I don’t understand how that happens on a moving bus, and I can’t find any details on if the driver was a part of it, or if the perpetrators threatened him as well, etc. Like were there only the rapists + the girl and her friend on the bus? Or were there people around watching? I’m having trouble finding articles from when it originally happened, I can just find them on the girls condition and the protests.
How would you describe rape culture to someone who’d never heard the term before?
Rape culture are the things that allow rape to seem normal and prevent survivors from being able to speak up and out. Rape culture is silencing. In a rape culture, people are surrounded with images, language, laws, and other everyday phenomena that validate and perpetuate rape. It includes jokes, TV, music, advertising, legal jargon, laws, words and imagery that make violence against women and sexual coercion seem so normal that people believe that rape is inevitable. Rather than viewing the culture of rape as a problem to change, people in a rape culture think about the persistence of rape as “just the way things are.”
A few months ago, you said I looked “objectively really hot, actually, you’re definitely the hot one of us.” I laughed and thanked you because we have the kind of relationship that allows for that kind of banter. Your phrasing amused me. I took a little bow.
You asked me why girls get upset when guys comment on their bodies, and wondered why my reaction to you was different than, say, a girl’s reaction to a random guy on the street. Why I was mildly flattered, instead of scared or angry. You honestly didn’t understand, and wanted to know.
I tried explaining, but I think I left you more confused than I found you.
I have a better explanation now.
The first time I can remember a guy staring at my boobs, I was in eighth grade. I didn’t even notice; I was still a kid and was largely oblivious to such things. My dad, however, did notice, and started glaring at the twentysomething stranger ogling his thirteen-year-old.
I could maybe have passed for fifteen back then. There was no way anyone would have mistaken me for an adult. That wasn’t the issue, though. To that guy, it wasn’t about who I was or how old I was. I was a set of boobs to him, not a person, certainly not a child.
My experience is pretty common. Girls start getting unwanted attention at a young age, and it happens for the rest of our lives. Men yell things at us on the street and invade our personal space on the bus or trolley when there are plenty of other seats. They try to look up our skirts when we sit down. They don’t listen when we try to rebuff them. We see reports of yet another girl raped on her way home last weekend, another woman whose body was found in a ditch. We’re told not to go out alone at night, to take someone with us even if we’re only driving to the store or the library or the gas station. We’re told to carry our keys like weapons, to park in the lot instead of the structure because it’s better to get rained on than raped and murdered. We’re told not to walk alone even during the day. We’re told close friends might rape us if they’ve had a bit to drink because they’re men, that it’s wrong, but it happens sometimes and we should be on our guard.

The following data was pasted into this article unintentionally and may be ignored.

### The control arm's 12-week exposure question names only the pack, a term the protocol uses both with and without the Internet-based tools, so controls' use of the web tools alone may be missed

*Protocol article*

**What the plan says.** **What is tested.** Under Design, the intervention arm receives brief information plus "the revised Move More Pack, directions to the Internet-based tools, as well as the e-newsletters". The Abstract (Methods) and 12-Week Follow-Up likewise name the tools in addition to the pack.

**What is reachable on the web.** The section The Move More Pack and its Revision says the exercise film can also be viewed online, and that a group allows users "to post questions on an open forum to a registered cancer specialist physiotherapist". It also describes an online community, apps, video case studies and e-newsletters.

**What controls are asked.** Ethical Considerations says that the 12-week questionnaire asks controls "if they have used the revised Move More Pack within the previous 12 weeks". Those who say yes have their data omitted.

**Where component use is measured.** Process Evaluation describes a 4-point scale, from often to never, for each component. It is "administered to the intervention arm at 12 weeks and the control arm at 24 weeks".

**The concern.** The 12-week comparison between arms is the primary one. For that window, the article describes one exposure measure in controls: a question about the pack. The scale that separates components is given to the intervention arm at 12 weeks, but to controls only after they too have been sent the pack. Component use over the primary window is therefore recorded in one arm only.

Imagine hearing that from the age of five. Imagine being told from childhood that men are more likely to hurt you than women are. Imagine knowing that, though you might be smart and well-trained, men will almost always be bigger and stronger than you, and you wouldn’t be able to beat most of them in a full-on fight. I can best my brother at arm-wrestling, yeah, but that doesn’t have many practical applications.
Now imagine that one of the people you’ve been taught to regard as a threat to your body says he wants your body. If he really does, you’ll have a hard time stopping him, and people will treat you as an object lesson for others, like you’d done something wrong for “letting” him hurt you. They’ll ask why you didn’t do more to protect yourself, why you wore that dress, or walked into the parking lot at that time, or talked to that person. Why you went out after dark or flirted with someone at a party.
I’m not saying all men are awful. I’m saying that decent men should be the norm, but there are a lot of men who aren’t, and who make us feel unsafe in our normal lives. We can’t tell the difference between decent people and potential rapists by looking.
What you said to me was meant as a compliment, and I took it as such. That’s because I’ve known you since we were kids, and I know you didn’t mean any harm. We have the kind of relationship where words like yours are appropriate, and you’ve never strayed outside the bounds of what’s okay. I don’t have that kind of relationship with the car full of drunken guys I walked past on the way home from D&D last weekend.
Girls get upset when guys comment on their bodies because we’re being treated like sources of pleasure, not people. We get angry because we can’t go about our business without having to worry about sexual predation. We get scared because, when it comes down to it, if a guy tried to act on his shouts of “Hey baby, nice tits, keep it up” we probably wouldn’t be able to stop him, and some would blame us.
Girls get upset because we’d much rather be seen as people, not just bodies.
God bless drag queens.
I will always reblog this
Whenever drag queens are present, you best believe they will save the fuckin day.
this is awesome